The psalm upon which the opening hymn for the anniversary service was based says, “Enter into God’s gates with thanksgiving” and “be thankful.”
Not everyone in Canada is able to gather as freely as we did in P.E.I. that night. Perhaps this Thanksgiving will be the first time you return in person to your faith community. As you enter into your church building, enter with thanksgiving to God.
The second event that reminded me of the importance of giving thanks was a ceremony in Bradford West Gwillimbury, Ontario, for the National Day of Truth and Reconciliation (Orange Shirt Day). An Indigenous Elder named White Eagle, whose mother was a Residential School Survivor, led us in a series of activities and reflections. When a bird flew by in full voice, White Eagle invited us to listen to the song of the raven. When a bee flew around his chair and drum, he urged us to hear the message of the bee saying to us, “just be…just be thankful.”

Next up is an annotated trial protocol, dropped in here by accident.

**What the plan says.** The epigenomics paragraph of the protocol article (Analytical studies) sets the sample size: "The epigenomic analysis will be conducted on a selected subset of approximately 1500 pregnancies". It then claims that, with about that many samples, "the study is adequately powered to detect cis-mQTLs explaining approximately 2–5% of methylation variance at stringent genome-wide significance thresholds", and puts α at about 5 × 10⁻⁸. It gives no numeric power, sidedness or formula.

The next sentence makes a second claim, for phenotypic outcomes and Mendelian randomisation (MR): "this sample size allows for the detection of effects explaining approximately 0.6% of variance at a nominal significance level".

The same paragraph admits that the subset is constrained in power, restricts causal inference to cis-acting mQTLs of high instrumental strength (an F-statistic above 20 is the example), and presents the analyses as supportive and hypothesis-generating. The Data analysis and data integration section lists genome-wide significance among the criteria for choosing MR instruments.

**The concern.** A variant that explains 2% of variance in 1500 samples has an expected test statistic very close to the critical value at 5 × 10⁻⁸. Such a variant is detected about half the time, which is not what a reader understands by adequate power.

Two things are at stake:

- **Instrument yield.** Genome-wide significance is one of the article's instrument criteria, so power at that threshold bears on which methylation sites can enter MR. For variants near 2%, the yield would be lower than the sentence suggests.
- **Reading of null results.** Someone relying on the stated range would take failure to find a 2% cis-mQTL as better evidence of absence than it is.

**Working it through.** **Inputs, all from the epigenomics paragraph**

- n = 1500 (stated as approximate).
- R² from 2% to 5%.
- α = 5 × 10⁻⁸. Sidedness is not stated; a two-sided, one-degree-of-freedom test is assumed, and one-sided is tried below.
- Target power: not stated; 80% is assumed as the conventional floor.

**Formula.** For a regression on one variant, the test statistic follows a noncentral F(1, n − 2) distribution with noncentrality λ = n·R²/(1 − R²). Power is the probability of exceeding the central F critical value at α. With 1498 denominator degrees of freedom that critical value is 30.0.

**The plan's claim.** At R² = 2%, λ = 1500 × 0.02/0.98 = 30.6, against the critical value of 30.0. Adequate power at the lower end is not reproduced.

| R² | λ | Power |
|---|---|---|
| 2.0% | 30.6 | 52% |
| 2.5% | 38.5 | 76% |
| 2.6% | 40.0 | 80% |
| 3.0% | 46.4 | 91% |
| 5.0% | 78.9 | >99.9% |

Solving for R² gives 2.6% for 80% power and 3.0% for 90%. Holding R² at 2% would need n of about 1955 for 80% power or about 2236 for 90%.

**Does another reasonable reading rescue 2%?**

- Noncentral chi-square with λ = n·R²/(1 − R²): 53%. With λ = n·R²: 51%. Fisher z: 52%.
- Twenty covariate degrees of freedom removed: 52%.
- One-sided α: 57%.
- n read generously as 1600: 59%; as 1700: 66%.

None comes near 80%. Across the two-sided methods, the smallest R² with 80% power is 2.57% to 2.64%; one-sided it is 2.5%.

White Eagle urged us to say “thank you” using the Indigenous word Meegwetch. And he encouraged us to say Meegwetch to the Creator, the earth and sky, the elders and newborns, our town councillors, and our community.
For what do we have to be thankful for during the fourth wave of the pandemic?
Here is a partial list:
- For health and strength and daily food.
- For a public health-care system that doesn’t always get it right but is working hard to ensure we are all safe.
- For scientific research that has developed vaccines.
- For the love of families, friends and congregations.
- For God’s protection, care and presence.
Perhaps, like me, you have had incidents that have encouraged you to be thankful even in the midst of these difficult days.
May you have a blessed Thanksgiving.